This also means most novelists are well into a new project (a new world) by the time they are doing readings of the so-called "current" one. All that said, reading along is a great experience. It is nice and less schizophrenic to hear the voices out loud ("oh, you hear that, too?") and it is also a way to connect with the characters away from the page. And, of course, it is a chance to connect with the audience. In this way it does feed the creative atmosphere one needs when writing.

5. Do you have any theoretical concerns behind your writing? What kinds of questions are you trying to answer with your work? What do you even think the current questions are?

I think all writers are dealing with the really big questions. The fact that we write at all means we have concerns, observations, remedies? Well, not remedies, maybe. But I think writers care about the world they live in, and about their spiritual and intellectual place in it. They devote a good deal of energy and years trying to show us how the world "is", and how it could be.
My latest novel, Short Candles, concerns itself with whether we can offer our true selves to the world, and about the cost of belonging to it. And the new book I'm writing right now is about the chinks in memory, both personal and collective, and the ways in which we will be remembered, if at all.

Oh, and I told someone once that all of my books are about life, which they are.

6. Do you find the process of working with an outside editor difficult or essential (or both)?

Both. And it depends on the editor, of course. Their job is often unenviable on a daily basis, but whether I agree or disagree on a certain point, I am aware that we have the same goal, and that helps.

7. After having published more than a couple of titles over the years, do you find the process of book-making harder or easier?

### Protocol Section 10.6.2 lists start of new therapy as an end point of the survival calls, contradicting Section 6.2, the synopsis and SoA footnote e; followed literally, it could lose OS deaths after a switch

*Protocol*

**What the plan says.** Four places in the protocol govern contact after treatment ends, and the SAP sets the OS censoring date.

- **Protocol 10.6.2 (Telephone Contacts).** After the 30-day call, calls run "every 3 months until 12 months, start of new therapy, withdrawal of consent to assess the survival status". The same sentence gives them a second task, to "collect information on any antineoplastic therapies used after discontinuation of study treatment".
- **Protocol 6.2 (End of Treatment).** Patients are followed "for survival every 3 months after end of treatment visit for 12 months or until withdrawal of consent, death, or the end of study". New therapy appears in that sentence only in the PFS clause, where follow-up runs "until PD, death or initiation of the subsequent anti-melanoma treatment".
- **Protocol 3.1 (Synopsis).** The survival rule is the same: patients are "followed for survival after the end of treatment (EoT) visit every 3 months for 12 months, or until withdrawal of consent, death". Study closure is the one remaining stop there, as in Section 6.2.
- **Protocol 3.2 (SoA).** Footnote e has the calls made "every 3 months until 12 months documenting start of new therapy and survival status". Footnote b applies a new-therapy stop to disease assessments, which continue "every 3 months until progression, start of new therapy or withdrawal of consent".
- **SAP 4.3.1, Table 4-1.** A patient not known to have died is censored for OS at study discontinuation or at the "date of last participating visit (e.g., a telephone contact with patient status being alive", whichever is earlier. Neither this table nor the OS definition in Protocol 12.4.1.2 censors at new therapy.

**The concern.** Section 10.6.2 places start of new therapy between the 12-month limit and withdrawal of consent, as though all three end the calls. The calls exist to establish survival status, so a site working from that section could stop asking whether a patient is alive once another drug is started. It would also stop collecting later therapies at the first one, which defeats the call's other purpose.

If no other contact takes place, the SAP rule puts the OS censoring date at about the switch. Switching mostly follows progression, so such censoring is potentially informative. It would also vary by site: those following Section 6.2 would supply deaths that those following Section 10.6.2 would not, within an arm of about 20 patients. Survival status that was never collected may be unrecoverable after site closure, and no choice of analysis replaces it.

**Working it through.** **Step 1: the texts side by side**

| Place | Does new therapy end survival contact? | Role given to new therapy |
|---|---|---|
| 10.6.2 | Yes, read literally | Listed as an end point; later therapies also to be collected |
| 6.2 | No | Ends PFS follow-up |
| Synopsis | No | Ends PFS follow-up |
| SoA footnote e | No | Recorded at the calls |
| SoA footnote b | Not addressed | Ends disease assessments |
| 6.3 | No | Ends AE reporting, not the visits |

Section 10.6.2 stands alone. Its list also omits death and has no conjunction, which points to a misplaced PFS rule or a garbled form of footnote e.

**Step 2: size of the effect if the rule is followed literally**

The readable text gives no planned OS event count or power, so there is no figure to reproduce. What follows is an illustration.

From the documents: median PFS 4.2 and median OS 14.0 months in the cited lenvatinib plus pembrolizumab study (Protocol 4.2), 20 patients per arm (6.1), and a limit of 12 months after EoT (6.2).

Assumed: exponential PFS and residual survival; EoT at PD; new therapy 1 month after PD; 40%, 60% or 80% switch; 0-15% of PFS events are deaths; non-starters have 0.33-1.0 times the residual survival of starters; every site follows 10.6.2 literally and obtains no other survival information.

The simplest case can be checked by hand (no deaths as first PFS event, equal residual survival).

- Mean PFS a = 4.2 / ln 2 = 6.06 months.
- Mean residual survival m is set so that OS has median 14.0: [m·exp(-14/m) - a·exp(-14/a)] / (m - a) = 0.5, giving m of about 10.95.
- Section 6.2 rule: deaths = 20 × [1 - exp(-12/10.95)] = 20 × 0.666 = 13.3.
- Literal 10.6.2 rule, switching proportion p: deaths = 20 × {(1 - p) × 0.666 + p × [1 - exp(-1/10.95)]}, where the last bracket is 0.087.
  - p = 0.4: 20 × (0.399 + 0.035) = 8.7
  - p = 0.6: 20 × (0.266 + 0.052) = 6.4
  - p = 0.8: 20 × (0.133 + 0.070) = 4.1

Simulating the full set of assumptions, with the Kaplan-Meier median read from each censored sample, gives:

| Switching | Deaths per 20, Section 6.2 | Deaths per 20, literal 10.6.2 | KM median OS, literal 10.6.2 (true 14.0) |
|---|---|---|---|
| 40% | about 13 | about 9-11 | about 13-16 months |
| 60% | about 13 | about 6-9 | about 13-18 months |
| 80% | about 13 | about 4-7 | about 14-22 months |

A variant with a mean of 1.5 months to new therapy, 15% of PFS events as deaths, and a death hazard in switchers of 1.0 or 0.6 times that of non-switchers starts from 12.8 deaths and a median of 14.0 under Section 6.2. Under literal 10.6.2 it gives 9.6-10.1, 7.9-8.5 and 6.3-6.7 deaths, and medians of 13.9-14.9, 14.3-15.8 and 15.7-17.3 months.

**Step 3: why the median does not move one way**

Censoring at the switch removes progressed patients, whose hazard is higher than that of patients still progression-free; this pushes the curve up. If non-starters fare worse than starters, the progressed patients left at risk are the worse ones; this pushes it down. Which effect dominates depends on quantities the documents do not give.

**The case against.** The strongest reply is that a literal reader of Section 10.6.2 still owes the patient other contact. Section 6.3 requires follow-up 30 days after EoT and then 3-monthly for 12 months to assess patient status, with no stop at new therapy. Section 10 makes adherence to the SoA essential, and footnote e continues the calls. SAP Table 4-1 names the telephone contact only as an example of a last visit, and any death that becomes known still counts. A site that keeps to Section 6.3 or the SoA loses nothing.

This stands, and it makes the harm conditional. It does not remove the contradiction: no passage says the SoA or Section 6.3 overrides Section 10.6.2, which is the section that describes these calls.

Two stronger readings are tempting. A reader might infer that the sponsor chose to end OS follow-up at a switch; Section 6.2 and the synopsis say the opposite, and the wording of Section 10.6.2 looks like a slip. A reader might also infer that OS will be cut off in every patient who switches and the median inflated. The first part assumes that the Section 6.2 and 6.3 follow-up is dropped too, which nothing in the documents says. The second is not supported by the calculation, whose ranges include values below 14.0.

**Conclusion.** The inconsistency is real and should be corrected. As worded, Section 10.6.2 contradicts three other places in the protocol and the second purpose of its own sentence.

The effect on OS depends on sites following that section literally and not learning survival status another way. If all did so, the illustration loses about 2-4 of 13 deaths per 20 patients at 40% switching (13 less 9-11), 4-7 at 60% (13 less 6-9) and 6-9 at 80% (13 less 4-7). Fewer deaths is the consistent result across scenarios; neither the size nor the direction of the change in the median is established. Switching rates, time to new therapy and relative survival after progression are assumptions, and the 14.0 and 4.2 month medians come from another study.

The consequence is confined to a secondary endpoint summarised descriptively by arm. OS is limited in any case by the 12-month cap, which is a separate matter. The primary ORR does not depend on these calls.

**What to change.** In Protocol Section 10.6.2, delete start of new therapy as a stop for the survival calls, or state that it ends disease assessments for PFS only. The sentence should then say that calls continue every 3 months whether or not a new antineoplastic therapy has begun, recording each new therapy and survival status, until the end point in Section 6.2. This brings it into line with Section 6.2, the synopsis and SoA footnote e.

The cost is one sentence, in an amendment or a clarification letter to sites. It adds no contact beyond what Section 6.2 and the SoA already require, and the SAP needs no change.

Harder or easier? I don't know. Perhaps it is a bit easier in the sense that I know that there will be another book, another story, to come. The first book or two felt so final, as if I'd never write again. Over the years you come to trust that the well will refill.

8. When was the last time you ate a pear?

Hah! A couple of days ago, actually. And I walk by this pear tree near my house. It is sleeping beneath a dense snow blanket right now, and it reminds me of the trees in Oscar Wilde's "A Selfish Giant." I keep hoping it will burst into bloom.

9. What is the best piece of advice you've heard (not necessarily given to you directly.)

My British grandmother used to say, "Pay attention, why don't you? You could burn water."

10. How easy has it been for you to move between genres (fiction to non-fiction)? What do you see as the appeal?

I like creative non-fiction and find that an easy shift from fiction. Regular non-fiction is more of a challenge. But any time you move into another area you stretch yourself and learn new things. I'd like to write a play.

11. What kind of writing routine do you tend to keep, or do you even have one? How does a typical day (for you) begin?

Ideal day: get up, get people out of the way, drink coffee, write.

Real day: get up, people won't get out of the way, drink coffee, try to write.

Before my daughter was born I had a home office and a rented writing studio. Once she came along I had to give up the studio ($$) and my home office was turned into her bedroom. Since then I have begged writing space from friends, I've used study rooms at the National Library (a luxury now discontinued by the library) and, currently, I am using the basement office of a nearby church. So. It is:

Get up, people out, get coffee, walk to church basement and write. (No phone there. No computer either, just me an my writing pad.)

12. When your writing gets stalled, where do you turn or return for (for lack of a better word) inspiration?

I read a lot of poetry. I also suggest to my writing students that they read poetry if they write fiction.

13. How does your most recent book compare to your previous work? How does it feel different?

This goes back to the 'questions writers ask.' I am continuing to explore the ideas of family (the definition of which shifts depending on the book), the idea of 'home' (as place and as character.) In this particular book, I am looking at 'memory.' The book is told in two different parallel timelines, one in 19th century Britain and Australia and one in present-day Canada.

14. David W. McFadden once said that books come from books, but are there any other forms that influence your work, whether nature, music, science or visual art?